Question was, would today be that “day off” that he couldn’t afford? My concern was that last night was Senior Prom (an event I didn’t attend back in the day because it conflicted with a bike race) and Kevin didn’t get in until 1:30am. Would I be able to roll him out of bed and onto a bike before the sun went down? Turned out not to be much trouble; Kevin woke up around 9:30 if I recall correctly, and not being terribly energetic for a while, it wasn’t until noon that we finally got out… but that’s plenty of time for what some refer to as the “coastal classic”- up Old LaHonda and down the other side, over Haskins Grade to Pescadero, north on Stage to Tunitas and back up to Skyline and down Kings to Woodside.
Lots of people on the east side of the hills today, but darned few on the coast. In fact, there was only one other cyclist at the Pescadero Bakery, a nice guy from Bonny Doon who hitched a ride into town on our wheels (which I don’t mind; if you see Kevin and I out on the road, and I’m plowing into a head wind, go ahead and grab a wheel). My guess is that most were at the Grizzly Peak Century, which is what Kevin and I would have been riding if not for Senior Prom (I did offer, when I picked him up, that we could go home, get dressed for the ride, grab our bikes and just head over… who needs sleep?).
Anyone not riding missed the best day of the year so far. Temps ran from mid-60s to low-80s, with the only downside being a persistant headwind regardless of what direction you were riding. What was a bit sad was not having many “rabbits” (cyclists ahead of you) to catch. Even on Old LaHonda, where you normally encounter a steady stream of rabbits (those you’re chasing) and dogs (those chasing you).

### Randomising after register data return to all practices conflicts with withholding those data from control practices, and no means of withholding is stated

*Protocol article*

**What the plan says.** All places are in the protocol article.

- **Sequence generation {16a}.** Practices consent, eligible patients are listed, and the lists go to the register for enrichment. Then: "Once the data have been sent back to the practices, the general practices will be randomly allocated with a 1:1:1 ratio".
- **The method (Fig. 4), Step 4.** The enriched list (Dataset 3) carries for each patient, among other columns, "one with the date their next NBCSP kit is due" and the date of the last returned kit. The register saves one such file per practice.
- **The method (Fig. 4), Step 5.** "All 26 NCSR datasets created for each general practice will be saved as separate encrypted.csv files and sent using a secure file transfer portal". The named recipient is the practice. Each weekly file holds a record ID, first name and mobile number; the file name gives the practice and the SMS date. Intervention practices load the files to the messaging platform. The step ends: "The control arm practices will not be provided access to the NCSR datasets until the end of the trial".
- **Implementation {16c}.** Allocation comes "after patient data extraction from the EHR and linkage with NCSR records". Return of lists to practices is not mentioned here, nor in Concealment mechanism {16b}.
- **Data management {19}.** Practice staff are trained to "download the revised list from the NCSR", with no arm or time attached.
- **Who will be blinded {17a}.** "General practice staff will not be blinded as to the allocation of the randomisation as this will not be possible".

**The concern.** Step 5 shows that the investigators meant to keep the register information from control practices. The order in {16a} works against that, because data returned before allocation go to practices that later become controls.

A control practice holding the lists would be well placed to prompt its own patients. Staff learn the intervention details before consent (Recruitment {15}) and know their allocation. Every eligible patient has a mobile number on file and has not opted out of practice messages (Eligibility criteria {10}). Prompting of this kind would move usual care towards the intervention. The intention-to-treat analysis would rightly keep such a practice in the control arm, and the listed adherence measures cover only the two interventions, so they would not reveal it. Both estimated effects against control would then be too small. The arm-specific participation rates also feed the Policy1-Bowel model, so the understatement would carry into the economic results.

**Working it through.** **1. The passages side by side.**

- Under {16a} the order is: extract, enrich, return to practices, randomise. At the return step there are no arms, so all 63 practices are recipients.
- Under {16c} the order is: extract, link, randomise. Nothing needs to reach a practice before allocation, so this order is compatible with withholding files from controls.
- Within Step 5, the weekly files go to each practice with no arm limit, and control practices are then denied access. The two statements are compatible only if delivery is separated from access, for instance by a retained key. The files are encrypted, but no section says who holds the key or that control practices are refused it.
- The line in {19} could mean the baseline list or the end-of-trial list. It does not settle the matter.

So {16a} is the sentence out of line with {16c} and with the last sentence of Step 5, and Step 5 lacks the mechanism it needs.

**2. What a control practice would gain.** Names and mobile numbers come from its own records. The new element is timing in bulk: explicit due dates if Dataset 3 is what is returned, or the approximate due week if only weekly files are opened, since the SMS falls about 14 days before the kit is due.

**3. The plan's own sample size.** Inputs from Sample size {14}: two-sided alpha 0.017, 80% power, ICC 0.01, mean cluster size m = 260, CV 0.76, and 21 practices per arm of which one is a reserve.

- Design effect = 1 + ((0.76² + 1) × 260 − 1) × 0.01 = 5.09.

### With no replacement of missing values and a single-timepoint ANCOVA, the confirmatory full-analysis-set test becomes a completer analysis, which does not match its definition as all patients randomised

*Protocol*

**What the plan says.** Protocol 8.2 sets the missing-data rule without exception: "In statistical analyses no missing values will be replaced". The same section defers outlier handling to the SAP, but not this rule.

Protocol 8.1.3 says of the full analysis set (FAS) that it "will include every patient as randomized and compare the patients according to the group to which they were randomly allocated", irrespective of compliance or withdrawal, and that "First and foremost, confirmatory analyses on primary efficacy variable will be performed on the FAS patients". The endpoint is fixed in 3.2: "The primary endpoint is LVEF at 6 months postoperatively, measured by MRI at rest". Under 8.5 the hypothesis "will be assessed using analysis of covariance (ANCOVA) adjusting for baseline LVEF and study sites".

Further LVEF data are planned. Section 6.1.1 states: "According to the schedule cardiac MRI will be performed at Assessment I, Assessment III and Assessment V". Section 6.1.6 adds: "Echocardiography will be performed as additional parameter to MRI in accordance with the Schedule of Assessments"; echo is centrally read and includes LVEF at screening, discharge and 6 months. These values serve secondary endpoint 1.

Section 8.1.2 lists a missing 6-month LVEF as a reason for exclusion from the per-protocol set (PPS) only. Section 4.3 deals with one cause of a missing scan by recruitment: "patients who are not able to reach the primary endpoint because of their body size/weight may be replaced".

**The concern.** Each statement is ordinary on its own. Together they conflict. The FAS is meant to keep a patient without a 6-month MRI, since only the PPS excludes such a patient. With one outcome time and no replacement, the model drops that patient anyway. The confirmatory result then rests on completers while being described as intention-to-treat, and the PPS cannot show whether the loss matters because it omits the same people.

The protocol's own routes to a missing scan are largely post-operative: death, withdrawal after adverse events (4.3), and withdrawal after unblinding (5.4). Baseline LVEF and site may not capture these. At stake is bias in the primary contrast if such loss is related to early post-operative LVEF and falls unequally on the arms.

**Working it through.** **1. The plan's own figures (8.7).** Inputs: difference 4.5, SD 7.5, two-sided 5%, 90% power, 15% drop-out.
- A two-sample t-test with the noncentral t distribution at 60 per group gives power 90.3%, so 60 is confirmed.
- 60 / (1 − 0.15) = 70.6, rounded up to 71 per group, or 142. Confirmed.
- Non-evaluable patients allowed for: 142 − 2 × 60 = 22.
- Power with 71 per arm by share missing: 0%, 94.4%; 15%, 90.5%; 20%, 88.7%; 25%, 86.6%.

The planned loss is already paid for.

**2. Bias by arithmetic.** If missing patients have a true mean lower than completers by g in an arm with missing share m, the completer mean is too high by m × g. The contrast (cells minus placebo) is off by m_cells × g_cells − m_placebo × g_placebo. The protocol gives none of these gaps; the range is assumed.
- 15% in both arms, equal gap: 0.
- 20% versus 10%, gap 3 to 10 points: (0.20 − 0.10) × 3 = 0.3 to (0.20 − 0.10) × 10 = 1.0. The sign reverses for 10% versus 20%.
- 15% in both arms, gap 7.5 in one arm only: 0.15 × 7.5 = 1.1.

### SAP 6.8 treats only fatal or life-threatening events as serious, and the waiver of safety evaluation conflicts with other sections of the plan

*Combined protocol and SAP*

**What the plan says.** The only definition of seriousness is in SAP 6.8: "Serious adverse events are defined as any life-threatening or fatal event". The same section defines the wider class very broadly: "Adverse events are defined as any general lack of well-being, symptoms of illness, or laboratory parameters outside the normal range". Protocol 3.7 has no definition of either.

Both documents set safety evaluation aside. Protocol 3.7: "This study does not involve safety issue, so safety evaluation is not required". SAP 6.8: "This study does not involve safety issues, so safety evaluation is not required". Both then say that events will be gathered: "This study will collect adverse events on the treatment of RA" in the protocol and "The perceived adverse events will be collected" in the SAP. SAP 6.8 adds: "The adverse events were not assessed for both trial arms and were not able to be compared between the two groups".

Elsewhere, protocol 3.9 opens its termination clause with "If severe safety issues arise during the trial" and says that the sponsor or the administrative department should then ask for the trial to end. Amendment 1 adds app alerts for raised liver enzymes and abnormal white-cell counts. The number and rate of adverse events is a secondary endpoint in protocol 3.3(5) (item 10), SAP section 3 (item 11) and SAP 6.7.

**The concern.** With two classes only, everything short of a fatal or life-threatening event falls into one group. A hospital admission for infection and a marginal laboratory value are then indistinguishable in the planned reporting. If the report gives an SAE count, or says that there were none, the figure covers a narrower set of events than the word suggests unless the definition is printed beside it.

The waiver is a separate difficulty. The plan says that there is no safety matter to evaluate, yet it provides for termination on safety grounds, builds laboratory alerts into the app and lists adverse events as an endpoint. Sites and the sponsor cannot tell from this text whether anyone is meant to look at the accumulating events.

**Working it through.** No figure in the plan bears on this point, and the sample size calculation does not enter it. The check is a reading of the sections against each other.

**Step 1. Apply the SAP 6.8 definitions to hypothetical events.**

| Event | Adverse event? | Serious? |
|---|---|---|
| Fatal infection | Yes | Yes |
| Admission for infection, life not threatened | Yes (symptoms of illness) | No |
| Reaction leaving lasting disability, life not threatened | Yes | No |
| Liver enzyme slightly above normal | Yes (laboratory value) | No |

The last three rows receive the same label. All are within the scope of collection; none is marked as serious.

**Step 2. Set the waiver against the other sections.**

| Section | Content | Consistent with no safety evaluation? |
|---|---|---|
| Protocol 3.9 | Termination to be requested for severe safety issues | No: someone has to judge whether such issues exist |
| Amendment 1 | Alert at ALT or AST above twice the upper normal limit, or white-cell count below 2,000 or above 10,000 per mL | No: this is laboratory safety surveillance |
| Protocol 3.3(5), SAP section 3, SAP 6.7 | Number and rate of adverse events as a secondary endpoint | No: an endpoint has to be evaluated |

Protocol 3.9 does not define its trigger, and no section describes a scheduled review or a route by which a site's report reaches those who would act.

We didn’t charge any of the climbs flat out, but did put the hammer down once we got to the upper reaches of Tunitas, where it flattens out. That’s a real good test for how Kevin’s doing, because as he tires, he’ll often have trouble holding onto a wheel (a wheel which you need all that much more when you’re tired!), but today I was able to gradually crank up the speed and he held on. In France, that will become even-more important, as we’ll need to catch “trains” of riders speeding by if we want to get around quickly and efficiently.
Most of the “infrastructure” for the 2011 trip to the Tour de France has been handled; plane tickets, train tickets, car rental, hotels, and some route planning. What’s needed is a feeling that Kevin and I are ready for a far-more-ambitious schedule of riding than we’ve done on any of the three prior trips to the ‘Tour with Kevin; in particular, there’s a 100 mile day, a huge loop without any possibility of shortcuts, featuring the Col du Glandon and the massive Galibier. 74 days is just not that far off, and Kevin got off to a pretty bad start this year with his kidney issues, so it was a very good thing we got this ride in!